The MPR takes its roots in the Arch User Repository, from which the code of the platform was originally conceived.
The MPR was designed to aid users who use makedeb to more easily find and build their favorite packages that might not be in their distribution’s repositories.
The MPR was also made to solve a lingering problem with alternatives such as PPAs: centralization.
With PPAs, you only get a select group of packages with each repository. On top of this, PPAs require adding extra signing keys to your system, can become out of date easily, and can become tedious to deal with when you want to remove them from your system.
Everything in the MPR is inside of a central repository, meaning you don’t have to scour for the packages you want across multiple repositories.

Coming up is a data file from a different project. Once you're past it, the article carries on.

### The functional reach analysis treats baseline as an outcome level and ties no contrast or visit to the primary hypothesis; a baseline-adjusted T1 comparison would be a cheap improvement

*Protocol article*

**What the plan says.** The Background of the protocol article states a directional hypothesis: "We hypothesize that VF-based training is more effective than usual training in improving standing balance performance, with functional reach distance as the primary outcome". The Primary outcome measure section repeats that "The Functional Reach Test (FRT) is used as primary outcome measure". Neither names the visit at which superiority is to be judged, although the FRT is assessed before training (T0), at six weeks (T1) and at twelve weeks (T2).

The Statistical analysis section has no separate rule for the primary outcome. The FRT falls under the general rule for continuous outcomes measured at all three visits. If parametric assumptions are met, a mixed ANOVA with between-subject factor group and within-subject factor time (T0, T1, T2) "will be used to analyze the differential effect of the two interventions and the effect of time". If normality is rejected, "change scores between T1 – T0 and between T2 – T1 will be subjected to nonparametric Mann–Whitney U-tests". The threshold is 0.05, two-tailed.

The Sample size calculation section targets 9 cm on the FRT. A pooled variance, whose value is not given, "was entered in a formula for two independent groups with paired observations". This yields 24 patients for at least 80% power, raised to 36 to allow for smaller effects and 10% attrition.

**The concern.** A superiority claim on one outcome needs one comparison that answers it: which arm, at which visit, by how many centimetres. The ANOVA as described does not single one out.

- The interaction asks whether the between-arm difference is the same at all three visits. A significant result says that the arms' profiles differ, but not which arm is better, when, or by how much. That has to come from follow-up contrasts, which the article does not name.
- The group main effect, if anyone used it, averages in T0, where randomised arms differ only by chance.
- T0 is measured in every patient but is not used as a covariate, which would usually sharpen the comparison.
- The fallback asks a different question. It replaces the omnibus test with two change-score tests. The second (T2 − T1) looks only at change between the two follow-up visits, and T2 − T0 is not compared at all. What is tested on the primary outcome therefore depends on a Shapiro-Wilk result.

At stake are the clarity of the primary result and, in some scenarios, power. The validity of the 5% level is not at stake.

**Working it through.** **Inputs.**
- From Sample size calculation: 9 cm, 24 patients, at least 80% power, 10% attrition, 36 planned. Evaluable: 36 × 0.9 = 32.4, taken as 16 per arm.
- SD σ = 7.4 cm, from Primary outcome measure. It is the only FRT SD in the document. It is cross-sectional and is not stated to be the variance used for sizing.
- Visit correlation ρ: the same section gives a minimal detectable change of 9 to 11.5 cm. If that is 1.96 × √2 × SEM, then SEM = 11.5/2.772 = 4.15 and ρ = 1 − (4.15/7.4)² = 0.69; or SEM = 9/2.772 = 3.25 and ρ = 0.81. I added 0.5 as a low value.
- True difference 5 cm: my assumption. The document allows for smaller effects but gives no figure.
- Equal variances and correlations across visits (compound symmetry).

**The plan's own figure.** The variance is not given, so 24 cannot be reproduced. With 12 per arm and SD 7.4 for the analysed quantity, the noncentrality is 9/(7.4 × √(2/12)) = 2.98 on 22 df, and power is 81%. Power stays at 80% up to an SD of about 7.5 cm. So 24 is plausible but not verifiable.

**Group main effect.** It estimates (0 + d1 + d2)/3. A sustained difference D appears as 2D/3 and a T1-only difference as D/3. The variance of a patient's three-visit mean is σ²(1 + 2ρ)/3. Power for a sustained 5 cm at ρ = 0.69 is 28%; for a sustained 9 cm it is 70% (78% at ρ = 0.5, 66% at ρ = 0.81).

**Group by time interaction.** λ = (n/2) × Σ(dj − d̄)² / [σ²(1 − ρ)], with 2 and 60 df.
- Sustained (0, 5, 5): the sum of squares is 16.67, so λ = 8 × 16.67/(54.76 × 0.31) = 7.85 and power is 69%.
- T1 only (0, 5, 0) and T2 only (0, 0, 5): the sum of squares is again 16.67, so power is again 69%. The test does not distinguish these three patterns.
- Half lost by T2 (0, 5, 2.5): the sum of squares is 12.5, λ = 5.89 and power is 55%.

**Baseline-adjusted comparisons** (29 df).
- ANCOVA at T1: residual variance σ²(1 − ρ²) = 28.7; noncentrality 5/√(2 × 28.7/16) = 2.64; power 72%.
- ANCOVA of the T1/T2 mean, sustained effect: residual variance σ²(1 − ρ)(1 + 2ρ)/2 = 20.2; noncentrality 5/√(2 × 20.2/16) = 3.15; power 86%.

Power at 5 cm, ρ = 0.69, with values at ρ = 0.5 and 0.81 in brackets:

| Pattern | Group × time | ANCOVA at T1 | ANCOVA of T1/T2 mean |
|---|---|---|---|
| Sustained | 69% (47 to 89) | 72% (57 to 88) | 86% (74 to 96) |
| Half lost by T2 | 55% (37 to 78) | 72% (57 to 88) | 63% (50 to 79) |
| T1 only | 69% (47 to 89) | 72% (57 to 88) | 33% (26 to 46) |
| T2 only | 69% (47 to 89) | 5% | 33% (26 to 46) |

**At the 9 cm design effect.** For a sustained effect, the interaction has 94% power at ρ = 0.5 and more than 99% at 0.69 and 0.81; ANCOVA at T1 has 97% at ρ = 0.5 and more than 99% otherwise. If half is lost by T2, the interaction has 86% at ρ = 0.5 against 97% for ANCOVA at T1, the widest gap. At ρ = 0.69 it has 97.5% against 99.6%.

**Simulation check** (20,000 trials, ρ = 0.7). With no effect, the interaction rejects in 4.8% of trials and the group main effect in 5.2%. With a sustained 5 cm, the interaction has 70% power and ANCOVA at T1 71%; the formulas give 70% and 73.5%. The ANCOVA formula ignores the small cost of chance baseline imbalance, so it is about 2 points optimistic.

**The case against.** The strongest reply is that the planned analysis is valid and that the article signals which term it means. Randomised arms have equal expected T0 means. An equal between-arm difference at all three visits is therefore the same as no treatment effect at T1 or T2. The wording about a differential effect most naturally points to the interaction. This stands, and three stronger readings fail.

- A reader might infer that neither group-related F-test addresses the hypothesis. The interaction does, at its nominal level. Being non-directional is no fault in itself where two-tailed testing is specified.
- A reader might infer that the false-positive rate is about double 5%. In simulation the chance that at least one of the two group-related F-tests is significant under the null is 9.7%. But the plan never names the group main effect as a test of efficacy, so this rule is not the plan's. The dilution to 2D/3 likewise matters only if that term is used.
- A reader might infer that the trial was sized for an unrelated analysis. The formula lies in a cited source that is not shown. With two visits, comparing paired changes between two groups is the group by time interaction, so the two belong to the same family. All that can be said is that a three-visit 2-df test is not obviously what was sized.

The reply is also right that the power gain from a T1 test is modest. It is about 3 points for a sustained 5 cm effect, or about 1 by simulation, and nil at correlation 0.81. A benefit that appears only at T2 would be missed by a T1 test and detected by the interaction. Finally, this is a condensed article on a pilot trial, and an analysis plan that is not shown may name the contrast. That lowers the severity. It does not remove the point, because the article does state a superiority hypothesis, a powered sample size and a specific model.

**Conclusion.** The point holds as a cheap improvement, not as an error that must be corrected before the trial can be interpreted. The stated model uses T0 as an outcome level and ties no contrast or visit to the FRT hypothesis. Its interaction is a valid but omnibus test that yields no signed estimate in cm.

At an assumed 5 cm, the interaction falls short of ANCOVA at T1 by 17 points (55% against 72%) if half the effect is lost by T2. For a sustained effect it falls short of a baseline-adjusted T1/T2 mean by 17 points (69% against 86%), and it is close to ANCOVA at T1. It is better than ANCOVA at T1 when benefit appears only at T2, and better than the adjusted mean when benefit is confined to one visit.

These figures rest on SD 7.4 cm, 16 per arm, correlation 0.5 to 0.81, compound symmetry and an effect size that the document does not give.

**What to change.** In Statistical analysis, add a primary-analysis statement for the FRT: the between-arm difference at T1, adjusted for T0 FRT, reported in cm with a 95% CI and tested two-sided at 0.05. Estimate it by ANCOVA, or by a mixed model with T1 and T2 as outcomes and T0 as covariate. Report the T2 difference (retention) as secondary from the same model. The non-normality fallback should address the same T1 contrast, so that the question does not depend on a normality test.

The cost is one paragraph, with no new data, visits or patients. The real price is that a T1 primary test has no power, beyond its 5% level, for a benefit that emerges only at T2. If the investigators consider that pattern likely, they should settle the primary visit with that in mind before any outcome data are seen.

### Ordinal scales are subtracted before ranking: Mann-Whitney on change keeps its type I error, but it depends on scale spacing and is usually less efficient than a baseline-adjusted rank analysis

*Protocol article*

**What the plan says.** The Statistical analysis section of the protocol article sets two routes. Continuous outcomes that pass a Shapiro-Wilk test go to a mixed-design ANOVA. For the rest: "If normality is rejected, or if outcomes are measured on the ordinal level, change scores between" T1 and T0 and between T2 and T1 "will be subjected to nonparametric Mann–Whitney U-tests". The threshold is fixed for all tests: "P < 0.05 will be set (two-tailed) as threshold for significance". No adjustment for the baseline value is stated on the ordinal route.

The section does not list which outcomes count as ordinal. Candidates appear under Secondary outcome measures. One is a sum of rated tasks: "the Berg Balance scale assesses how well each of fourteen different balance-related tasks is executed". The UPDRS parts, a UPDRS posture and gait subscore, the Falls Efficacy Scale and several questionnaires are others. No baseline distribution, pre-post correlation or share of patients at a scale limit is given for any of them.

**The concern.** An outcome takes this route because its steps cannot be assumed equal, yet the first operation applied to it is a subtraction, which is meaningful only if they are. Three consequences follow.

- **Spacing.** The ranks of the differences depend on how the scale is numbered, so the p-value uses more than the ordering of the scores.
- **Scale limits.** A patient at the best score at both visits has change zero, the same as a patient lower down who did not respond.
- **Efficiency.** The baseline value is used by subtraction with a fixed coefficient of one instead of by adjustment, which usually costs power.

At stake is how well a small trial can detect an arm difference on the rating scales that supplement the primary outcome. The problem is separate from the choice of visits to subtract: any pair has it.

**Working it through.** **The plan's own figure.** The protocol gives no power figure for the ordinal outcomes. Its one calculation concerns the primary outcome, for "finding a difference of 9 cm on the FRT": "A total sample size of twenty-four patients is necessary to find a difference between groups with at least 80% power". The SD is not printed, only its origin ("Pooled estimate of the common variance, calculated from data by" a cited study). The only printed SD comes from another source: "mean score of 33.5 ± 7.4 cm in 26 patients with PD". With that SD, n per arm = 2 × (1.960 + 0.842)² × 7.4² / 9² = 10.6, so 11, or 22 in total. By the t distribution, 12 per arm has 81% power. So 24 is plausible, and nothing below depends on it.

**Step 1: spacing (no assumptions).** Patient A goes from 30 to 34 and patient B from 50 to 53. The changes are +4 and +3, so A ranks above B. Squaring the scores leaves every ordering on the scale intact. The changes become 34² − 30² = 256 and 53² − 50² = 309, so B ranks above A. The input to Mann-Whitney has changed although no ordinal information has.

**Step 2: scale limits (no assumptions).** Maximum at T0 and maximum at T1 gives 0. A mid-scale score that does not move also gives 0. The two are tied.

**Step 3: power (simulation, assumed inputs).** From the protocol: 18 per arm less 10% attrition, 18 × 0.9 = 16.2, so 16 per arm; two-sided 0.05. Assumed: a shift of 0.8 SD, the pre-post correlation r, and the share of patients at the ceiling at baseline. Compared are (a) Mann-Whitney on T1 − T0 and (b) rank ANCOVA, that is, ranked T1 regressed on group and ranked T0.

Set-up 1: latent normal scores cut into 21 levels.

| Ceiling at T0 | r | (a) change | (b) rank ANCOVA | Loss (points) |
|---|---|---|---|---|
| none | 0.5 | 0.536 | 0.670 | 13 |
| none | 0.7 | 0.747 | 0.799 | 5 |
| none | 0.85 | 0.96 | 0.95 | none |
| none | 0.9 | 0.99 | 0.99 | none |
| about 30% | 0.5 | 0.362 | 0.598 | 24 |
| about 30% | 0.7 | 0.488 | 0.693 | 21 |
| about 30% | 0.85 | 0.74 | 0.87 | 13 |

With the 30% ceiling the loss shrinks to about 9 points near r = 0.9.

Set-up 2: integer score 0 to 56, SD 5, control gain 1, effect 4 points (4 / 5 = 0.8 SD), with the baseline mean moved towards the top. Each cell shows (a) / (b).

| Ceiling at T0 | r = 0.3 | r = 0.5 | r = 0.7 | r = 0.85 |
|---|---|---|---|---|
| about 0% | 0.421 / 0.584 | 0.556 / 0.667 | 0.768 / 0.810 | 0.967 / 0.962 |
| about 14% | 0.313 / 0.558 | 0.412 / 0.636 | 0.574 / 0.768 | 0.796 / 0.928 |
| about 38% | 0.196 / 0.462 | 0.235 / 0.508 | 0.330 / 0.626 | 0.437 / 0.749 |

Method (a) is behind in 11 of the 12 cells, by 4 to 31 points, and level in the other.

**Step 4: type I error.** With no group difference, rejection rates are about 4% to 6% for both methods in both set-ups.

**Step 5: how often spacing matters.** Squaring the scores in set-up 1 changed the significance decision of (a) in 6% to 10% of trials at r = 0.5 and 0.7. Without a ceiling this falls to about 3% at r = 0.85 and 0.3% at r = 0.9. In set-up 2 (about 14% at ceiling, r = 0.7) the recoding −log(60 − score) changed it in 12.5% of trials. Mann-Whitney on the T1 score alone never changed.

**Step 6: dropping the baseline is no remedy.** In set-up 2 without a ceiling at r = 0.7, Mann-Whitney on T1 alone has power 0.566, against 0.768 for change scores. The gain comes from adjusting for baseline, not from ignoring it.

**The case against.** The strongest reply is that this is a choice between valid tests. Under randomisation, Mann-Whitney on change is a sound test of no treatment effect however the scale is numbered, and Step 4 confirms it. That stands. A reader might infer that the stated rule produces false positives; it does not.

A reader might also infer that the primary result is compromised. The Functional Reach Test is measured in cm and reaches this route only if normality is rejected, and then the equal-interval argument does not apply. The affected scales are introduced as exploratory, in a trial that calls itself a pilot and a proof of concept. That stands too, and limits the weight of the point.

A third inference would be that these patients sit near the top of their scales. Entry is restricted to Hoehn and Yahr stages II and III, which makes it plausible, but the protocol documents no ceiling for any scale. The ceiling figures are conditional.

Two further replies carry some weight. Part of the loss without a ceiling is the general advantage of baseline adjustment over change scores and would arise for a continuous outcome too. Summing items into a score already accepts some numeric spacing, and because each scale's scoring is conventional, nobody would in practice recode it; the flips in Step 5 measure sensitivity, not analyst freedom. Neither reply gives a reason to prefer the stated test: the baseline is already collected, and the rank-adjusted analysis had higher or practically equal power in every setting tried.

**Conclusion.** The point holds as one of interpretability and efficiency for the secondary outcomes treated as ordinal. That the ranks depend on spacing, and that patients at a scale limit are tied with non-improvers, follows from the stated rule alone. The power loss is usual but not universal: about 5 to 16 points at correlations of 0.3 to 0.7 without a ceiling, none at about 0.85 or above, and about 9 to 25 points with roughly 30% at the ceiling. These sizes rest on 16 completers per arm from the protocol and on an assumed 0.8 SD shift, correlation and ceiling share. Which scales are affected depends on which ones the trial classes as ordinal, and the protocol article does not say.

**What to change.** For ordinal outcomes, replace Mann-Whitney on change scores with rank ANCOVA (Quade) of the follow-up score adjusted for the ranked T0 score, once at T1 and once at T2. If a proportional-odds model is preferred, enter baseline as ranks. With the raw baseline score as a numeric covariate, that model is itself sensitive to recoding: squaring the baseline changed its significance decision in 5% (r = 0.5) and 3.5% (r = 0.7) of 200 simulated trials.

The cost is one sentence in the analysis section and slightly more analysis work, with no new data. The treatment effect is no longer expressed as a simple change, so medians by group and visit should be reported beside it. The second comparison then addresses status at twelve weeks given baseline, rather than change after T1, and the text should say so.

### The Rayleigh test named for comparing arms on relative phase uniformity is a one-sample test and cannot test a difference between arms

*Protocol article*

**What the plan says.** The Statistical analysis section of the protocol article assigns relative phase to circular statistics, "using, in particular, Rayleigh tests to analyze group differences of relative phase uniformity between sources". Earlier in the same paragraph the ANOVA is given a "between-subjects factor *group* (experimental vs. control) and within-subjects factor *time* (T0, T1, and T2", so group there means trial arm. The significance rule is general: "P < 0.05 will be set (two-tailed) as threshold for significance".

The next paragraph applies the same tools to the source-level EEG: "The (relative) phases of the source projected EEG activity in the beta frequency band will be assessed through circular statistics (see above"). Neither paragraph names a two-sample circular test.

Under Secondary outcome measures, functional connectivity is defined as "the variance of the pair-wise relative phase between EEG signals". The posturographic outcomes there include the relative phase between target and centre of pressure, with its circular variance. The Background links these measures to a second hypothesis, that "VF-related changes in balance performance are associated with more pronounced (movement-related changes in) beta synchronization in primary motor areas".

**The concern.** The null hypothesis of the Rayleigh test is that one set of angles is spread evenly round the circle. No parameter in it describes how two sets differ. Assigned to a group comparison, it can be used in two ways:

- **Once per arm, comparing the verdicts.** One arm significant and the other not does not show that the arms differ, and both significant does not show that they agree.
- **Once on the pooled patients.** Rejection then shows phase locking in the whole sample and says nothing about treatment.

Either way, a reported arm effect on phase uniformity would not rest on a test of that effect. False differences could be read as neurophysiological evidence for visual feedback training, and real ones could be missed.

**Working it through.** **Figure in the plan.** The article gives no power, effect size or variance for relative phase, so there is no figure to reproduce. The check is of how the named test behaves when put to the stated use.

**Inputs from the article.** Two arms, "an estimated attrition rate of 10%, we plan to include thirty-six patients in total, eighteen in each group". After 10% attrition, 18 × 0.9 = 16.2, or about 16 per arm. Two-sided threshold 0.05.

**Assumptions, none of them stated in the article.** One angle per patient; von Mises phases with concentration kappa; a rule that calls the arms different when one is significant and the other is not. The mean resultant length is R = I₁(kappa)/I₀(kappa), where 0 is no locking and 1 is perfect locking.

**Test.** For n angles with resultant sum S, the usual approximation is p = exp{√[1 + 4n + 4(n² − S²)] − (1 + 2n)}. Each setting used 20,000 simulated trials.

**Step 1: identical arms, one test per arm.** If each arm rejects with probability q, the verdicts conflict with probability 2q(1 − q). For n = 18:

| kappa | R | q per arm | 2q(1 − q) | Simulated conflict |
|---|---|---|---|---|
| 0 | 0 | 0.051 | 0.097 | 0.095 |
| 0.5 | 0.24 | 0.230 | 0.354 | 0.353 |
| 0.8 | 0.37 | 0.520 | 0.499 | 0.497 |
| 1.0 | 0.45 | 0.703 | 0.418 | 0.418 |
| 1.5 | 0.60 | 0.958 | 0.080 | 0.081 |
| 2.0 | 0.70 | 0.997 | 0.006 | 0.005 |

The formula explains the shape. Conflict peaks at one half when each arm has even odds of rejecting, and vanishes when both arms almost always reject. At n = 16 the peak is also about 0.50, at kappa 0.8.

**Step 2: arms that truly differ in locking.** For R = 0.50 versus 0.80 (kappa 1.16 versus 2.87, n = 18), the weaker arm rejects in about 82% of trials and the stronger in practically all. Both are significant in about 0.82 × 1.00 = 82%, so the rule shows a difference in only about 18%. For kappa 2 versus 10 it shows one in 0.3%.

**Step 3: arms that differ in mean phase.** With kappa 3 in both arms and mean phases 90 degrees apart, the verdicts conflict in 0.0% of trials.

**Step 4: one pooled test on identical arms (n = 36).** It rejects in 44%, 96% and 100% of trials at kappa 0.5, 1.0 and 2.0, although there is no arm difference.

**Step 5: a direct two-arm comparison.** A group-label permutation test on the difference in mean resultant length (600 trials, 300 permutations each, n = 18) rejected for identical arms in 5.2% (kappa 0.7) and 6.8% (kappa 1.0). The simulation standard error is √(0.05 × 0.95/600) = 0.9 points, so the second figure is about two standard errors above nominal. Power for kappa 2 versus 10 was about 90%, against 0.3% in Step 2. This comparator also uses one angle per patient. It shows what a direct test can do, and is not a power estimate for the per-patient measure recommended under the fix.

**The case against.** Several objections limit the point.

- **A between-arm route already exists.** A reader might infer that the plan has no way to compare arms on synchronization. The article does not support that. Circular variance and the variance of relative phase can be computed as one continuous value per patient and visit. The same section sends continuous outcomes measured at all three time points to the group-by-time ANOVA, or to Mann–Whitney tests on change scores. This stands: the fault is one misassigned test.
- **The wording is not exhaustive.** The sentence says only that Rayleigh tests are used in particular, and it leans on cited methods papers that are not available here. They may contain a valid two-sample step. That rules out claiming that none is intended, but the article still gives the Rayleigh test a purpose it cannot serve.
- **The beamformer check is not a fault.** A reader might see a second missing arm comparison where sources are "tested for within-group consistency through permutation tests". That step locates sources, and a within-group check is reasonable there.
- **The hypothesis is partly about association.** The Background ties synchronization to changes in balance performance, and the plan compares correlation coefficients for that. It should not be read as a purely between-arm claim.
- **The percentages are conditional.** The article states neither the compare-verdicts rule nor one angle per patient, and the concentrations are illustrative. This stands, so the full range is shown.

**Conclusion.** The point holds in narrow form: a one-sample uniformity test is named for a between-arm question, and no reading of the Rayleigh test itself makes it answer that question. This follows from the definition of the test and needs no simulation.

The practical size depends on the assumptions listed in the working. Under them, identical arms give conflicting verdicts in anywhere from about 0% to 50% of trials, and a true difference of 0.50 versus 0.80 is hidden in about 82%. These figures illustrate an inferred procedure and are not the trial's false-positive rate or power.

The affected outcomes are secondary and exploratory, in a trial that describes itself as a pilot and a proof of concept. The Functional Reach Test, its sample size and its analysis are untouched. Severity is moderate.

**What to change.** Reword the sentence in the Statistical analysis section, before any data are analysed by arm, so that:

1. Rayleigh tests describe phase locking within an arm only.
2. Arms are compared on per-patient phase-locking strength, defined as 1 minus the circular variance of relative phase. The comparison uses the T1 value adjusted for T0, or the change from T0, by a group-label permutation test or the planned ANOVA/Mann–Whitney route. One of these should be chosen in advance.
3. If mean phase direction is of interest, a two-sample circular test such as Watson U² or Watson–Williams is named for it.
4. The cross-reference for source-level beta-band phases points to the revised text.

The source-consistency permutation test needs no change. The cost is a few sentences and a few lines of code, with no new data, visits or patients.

If you want to remove the MPR from your system, there’s also no configuration files to remove. Just uninstall the offending packages, and you’re done.
The MPR also makes it easier for users to start sharing their own packages through the use of the PKGBUILD package format. Other Debian-based build utilities often require configuring multiple files, and require a more complex setup compared to PKGBUILDs, which, in most circumstances, only consists of a single file.